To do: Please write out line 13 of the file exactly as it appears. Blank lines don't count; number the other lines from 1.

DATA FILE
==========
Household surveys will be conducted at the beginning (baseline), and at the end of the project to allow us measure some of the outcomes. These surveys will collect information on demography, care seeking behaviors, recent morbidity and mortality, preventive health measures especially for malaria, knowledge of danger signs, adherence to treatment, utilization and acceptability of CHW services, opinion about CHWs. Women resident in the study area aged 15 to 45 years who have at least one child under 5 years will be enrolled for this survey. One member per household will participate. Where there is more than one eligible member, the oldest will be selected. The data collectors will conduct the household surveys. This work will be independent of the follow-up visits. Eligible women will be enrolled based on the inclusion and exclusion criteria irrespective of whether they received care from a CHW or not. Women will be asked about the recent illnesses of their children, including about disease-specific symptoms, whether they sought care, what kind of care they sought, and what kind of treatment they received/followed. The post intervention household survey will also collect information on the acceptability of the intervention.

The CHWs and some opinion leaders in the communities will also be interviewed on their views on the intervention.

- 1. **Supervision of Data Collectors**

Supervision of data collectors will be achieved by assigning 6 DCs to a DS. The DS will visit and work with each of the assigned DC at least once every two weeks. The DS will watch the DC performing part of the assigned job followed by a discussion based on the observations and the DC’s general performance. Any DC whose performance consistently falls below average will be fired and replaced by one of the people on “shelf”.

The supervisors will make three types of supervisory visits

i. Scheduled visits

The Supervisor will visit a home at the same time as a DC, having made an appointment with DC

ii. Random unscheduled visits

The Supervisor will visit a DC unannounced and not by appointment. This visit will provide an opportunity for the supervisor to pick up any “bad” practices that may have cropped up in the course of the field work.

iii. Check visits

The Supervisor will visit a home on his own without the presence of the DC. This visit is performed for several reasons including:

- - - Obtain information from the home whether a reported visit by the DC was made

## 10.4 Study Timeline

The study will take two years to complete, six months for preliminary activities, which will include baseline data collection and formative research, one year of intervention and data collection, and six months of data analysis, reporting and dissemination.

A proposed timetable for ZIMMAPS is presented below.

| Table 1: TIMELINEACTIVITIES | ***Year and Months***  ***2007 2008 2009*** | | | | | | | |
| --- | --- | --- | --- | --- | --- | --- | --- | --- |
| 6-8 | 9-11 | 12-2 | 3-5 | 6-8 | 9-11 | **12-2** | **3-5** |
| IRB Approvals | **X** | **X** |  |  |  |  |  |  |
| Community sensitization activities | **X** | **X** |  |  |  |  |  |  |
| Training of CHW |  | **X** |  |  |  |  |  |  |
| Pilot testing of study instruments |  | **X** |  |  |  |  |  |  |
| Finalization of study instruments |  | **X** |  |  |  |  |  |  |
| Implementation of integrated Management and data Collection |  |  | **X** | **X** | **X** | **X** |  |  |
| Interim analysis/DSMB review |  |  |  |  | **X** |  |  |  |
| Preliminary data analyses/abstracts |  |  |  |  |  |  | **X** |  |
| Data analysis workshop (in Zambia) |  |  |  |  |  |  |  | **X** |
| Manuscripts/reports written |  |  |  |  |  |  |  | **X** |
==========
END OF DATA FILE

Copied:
## 10.4 Study Timeline